The amount of carbon dioxide in the earth's atmosphere grew at record rate in 2016 to a level not seen for millions of years, potentially fuelling a 20-metre rise in sea levels and adding three degrees to temperatures, the United Nations said today.
Atmospheric concentrations of carbon dioxide (CO2), the main man-made greehouse gas, hit 403.3 parts per million (ppm), up from 400.0 in 2015, the UN World Meteorological Organization said in its annual Greenhouse Gas Bulletin.
That growth rate was 50% faster than the average over the past decade, driving CO2 levels 45% above pre-industrial levels and further outside the range of 180-280 ppm seen in recent cycles of ice ages and warmer periods.
The last time carbon dioxide levels reached 400 ppm was 3-5 million years ago, in the mid-Pliocene era
"Today’s CO2 concentration of ~400 ppm exceeds the natural variability seen over hundreds of thousands of years," the WMO bulletin said.
The latest data adds to the urgency of a meeting in Bonn next month, when environment ministers from around the world will work on guidelines for the Paris climate accord backed by 195 countries in 2015.
The agreement is already under pressure because US President Donald Trump has said he plans to pull the United States out of the deal, which seeks to limit the rise in temperatures to "well below" 2 degrees Celsius above pre-industrial times.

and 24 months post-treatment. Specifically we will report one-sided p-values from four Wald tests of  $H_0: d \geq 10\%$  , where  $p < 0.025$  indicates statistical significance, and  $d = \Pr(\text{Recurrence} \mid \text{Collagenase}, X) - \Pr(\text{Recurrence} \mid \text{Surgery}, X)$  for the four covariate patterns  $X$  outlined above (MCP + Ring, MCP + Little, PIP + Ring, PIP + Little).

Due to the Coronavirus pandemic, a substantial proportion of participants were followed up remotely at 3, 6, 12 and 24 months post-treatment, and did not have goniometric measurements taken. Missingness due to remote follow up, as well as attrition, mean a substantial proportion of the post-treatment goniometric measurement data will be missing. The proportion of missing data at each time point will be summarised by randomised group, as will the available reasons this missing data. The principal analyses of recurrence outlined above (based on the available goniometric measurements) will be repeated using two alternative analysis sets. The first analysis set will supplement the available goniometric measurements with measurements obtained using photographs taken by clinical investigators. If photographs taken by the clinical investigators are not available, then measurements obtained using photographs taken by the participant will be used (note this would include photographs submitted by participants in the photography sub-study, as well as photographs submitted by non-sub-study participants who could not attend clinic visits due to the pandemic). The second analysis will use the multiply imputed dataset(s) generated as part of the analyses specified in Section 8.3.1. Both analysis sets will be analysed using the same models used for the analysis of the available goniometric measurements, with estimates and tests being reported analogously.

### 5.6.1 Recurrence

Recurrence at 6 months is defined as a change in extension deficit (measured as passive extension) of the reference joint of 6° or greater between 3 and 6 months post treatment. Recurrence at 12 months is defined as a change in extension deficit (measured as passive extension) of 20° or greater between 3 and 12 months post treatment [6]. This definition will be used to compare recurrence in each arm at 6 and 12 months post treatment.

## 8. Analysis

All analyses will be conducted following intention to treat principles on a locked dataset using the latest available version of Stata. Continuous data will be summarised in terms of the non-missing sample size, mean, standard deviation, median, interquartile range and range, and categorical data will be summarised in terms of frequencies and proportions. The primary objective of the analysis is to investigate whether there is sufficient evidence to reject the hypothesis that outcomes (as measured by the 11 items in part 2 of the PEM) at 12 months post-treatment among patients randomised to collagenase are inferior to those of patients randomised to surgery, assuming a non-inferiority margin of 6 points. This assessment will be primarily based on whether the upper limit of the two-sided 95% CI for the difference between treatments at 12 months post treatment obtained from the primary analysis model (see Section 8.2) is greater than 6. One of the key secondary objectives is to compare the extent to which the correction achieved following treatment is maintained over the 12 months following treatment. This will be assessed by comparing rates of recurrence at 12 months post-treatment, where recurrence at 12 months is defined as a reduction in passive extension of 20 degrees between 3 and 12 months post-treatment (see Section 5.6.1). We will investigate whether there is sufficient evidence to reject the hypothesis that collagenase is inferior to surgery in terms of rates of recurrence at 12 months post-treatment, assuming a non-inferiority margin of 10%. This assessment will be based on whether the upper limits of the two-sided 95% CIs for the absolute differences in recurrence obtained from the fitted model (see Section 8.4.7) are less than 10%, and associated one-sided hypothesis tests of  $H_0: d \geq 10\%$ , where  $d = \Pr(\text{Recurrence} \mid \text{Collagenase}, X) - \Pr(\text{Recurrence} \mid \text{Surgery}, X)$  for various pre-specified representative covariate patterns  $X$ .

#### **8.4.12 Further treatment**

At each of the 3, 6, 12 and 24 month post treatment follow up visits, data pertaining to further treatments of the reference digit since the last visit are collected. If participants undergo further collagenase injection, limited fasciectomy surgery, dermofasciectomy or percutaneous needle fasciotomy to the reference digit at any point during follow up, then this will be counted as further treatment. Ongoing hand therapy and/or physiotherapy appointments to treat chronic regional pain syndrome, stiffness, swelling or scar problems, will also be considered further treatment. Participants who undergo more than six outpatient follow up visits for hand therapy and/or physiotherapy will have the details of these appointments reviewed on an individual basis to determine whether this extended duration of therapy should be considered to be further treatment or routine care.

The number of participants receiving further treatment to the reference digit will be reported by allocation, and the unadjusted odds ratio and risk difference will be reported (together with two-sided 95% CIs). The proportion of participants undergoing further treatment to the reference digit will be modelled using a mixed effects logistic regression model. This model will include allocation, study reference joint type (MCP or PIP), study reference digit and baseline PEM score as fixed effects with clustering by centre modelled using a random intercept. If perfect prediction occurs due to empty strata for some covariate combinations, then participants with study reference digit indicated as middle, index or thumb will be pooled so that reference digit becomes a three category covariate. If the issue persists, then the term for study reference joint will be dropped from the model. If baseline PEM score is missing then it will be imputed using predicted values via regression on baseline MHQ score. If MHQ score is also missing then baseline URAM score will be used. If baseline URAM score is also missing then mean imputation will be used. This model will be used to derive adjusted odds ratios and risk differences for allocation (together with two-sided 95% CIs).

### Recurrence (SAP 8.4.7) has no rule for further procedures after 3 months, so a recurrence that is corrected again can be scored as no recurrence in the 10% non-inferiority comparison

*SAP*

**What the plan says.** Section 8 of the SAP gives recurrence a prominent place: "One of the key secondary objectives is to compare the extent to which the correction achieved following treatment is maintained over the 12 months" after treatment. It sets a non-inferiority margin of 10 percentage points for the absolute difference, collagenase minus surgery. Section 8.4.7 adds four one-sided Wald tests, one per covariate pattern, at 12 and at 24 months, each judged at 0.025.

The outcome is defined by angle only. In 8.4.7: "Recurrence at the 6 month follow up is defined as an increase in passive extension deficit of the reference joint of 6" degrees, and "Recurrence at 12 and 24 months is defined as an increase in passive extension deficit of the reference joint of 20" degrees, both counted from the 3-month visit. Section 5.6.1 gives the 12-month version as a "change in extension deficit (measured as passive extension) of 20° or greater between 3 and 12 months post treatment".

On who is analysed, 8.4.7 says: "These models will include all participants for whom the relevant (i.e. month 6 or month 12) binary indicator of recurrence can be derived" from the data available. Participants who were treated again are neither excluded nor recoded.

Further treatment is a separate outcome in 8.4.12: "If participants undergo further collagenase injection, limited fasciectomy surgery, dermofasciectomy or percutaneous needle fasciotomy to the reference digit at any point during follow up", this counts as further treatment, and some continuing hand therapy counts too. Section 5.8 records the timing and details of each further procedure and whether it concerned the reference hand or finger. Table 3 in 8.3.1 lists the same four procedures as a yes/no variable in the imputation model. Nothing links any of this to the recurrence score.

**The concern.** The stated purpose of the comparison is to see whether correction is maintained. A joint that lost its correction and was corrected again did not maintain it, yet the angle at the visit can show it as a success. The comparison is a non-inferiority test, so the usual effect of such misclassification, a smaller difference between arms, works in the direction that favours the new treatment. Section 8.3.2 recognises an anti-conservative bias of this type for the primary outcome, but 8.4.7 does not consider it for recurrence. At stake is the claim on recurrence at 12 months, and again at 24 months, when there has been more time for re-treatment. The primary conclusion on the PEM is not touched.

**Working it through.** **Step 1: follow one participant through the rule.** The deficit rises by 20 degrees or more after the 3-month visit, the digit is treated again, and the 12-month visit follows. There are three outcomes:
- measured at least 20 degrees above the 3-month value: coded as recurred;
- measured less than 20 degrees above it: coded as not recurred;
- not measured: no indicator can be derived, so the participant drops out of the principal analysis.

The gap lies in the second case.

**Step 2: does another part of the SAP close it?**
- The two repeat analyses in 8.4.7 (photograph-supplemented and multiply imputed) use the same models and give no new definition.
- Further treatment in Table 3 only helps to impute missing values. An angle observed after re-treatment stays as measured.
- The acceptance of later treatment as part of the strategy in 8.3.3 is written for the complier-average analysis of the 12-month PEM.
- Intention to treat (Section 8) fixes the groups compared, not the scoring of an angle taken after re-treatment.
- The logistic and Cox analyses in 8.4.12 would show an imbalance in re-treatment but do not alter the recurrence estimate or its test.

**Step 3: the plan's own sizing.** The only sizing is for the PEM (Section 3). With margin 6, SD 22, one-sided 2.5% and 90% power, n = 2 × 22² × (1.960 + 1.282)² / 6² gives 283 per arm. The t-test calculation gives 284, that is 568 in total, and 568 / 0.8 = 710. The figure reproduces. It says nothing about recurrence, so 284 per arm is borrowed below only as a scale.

Human CO2 emissions from sources such as coal, oil, cement and deforestation reached a record in 2016, and the El Niño weather pattern gave CO2 levels a further boost, the WMO said.
As far as scientists can tell, the world has never experienced a rise in carbon dioxide like that of recent decades, which has happened 100 times faster than when the world was emerging from the last ice age.
Scientists know prehistoric levels from tiny air bubbles found in ancient Antarctic ice cores, and they can derive even older data from fossils and chemicals trapped in sediment.
The last time carbon dioxide levels reached 400 ppm was 3-5 million years ago, in the mid-Pliocene era.
"During that period, global mean surface temperatures were 2–3°C warmer than today, ice sheets in Greenland and West Antarctica melted and even parts of East Antarctica’s ice retreated, causing the sea level to rise 10–20 m higher than that today," the WMO bulletin said.
Since 1990, the global warming effect of CO2 and other long-lived greenhouse gases has risen by 40%. The two other main gases - methane and nitrous oxide - also grew to record concentrations last year, although at a slower rate of increase than carbon dioxide.